For orienting a play in history, sometimes you don't need a really deep source, and reference sources are a great option here (particularly when you are starting out!). Here are some good ones that will introduce you to the time period of your play. From here you can dig deeper into the particular events or issues that seem most relevant to the play.
Drama for Students is a 30 volume encylopedia Van Wylen has as a part of its eReference collection. It contains essays on over 550 plays and provides summaries and analysis of themes and historical context, as well as bibliographies of additional resources. The easiest way to see if it contains the play you are researching is to do an Advanced Search in Gale Virtual Reference. Enter the play or playwrite in the first search box and "Drama for Students" in the second, and change the dropdown to "Publication Title."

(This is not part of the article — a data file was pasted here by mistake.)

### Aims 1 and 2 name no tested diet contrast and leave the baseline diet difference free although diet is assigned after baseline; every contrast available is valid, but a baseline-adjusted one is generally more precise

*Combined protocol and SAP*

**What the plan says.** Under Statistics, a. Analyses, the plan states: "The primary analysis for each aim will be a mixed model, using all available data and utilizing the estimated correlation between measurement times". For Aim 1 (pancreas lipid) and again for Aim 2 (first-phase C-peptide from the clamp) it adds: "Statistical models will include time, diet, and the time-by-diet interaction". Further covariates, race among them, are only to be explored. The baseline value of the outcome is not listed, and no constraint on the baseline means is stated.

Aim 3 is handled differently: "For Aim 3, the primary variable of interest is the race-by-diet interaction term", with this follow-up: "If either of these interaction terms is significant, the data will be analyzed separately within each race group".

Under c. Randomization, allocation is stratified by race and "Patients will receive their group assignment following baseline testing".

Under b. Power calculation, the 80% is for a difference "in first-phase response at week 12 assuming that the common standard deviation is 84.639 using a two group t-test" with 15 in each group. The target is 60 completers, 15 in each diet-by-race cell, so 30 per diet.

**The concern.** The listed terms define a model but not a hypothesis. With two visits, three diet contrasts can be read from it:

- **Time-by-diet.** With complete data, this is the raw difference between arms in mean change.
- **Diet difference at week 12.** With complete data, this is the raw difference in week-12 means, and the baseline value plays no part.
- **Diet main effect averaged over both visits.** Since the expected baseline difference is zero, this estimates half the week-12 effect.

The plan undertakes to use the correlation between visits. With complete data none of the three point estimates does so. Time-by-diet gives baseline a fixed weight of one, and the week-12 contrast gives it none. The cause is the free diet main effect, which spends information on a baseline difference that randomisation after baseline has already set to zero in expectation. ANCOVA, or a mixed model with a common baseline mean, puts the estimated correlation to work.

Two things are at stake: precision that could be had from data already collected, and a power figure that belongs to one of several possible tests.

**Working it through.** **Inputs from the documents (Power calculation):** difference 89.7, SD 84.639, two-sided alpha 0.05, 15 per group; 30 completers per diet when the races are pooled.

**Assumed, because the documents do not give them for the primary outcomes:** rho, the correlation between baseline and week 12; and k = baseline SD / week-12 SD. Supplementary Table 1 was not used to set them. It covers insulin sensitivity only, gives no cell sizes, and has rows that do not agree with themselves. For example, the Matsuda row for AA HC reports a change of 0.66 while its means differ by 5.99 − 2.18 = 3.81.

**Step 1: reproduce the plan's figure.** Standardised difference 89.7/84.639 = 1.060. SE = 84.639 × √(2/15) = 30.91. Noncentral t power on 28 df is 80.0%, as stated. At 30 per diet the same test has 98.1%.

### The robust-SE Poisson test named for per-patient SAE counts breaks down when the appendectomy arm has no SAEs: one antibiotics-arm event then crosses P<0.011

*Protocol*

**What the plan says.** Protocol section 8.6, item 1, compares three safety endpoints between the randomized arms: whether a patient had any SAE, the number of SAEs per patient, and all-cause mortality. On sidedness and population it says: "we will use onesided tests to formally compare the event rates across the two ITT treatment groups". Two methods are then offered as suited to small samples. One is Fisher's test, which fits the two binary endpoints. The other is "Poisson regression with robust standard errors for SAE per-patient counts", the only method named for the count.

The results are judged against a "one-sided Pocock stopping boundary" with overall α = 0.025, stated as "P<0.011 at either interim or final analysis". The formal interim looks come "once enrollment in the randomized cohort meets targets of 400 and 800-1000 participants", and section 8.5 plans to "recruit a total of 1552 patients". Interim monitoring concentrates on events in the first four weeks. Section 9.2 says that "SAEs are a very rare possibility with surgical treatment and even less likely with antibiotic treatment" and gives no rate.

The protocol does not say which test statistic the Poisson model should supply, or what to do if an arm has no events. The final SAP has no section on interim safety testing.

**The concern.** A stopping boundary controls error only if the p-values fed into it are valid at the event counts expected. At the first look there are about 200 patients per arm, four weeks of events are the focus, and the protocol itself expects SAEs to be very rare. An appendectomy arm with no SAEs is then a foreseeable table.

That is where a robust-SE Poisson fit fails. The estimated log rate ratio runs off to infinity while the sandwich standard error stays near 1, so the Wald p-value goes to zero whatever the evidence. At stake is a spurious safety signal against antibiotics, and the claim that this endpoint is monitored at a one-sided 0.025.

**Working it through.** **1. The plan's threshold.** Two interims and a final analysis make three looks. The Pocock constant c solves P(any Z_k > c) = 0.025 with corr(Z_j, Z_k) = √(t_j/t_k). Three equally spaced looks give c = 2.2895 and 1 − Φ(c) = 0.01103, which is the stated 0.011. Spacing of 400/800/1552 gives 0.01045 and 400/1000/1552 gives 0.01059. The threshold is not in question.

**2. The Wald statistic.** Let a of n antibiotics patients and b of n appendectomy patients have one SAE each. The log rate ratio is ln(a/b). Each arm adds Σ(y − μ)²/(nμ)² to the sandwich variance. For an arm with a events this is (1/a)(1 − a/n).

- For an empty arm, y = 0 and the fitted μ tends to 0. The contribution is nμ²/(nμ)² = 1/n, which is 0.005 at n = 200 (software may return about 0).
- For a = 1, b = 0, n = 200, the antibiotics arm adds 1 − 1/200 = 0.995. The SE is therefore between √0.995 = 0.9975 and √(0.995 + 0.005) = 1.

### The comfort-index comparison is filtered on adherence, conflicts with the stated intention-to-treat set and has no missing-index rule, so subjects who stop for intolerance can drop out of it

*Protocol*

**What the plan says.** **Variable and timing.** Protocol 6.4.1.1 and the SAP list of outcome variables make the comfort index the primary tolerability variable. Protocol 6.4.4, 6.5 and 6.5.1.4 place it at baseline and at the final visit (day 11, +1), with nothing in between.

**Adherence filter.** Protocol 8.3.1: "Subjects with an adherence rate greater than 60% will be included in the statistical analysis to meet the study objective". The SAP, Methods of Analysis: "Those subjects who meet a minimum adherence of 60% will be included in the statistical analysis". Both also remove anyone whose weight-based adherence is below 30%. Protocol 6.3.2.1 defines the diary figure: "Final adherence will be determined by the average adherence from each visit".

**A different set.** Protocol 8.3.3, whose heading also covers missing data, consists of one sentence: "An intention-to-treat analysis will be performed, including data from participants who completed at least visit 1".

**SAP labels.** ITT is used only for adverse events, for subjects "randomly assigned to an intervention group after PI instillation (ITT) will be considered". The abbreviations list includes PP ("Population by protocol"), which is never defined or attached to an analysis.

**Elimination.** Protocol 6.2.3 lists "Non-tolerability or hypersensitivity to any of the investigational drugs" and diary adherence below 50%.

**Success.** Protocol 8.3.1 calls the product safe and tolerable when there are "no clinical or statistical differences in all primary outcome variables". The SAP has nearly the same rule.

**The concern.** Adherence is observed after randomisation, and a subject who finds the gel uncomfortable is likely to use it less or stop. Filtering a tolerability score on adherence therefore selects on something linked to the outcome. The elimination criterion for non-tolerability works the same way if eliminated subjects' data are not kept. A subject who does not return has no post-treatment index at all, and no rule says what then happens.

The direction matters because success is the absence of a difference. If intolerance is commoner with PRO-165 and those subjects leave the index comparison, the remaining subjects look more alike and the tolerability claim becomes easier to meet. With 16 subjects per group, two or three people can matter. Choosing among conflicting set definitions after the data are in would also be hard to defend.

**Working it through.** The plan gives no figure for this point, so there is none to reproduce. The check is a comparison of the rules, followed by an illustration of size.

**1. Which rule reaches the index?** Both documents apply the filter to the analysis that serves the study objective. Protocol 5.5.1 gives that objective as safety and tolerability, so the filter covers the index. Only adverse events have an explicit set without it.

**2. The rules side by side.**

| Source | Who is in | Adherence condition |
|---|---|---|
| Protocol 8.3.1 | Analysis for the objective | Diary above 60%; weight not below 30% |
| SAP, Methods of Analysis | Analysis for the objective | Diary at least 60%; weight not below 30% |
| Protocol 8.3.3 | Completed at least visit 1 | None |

Here is a list of pre-1700 plays that are included in Drama for Students.
This titles are located in the print reference section, on the 1st floor of Van Wylen. These titles are good for getting oriented to a writer or theatre in a specific country, or for selecting a play to work with.
Because of Shakespeare's dominance in the history of theatre, we have A LOT of reference materials about his works. They are all located in the PR2800s and 2900s of the reference section, so definitely explore there some if you want to write about him. Here are the two titles I mentioned in class.
Theatre and literature reference anthologies are collections of articles, usually centered around a specific author and occasionally a work. They collect together groups of new or previously published materials in one conventient location. Hope has significant collections of these both in print and electronically.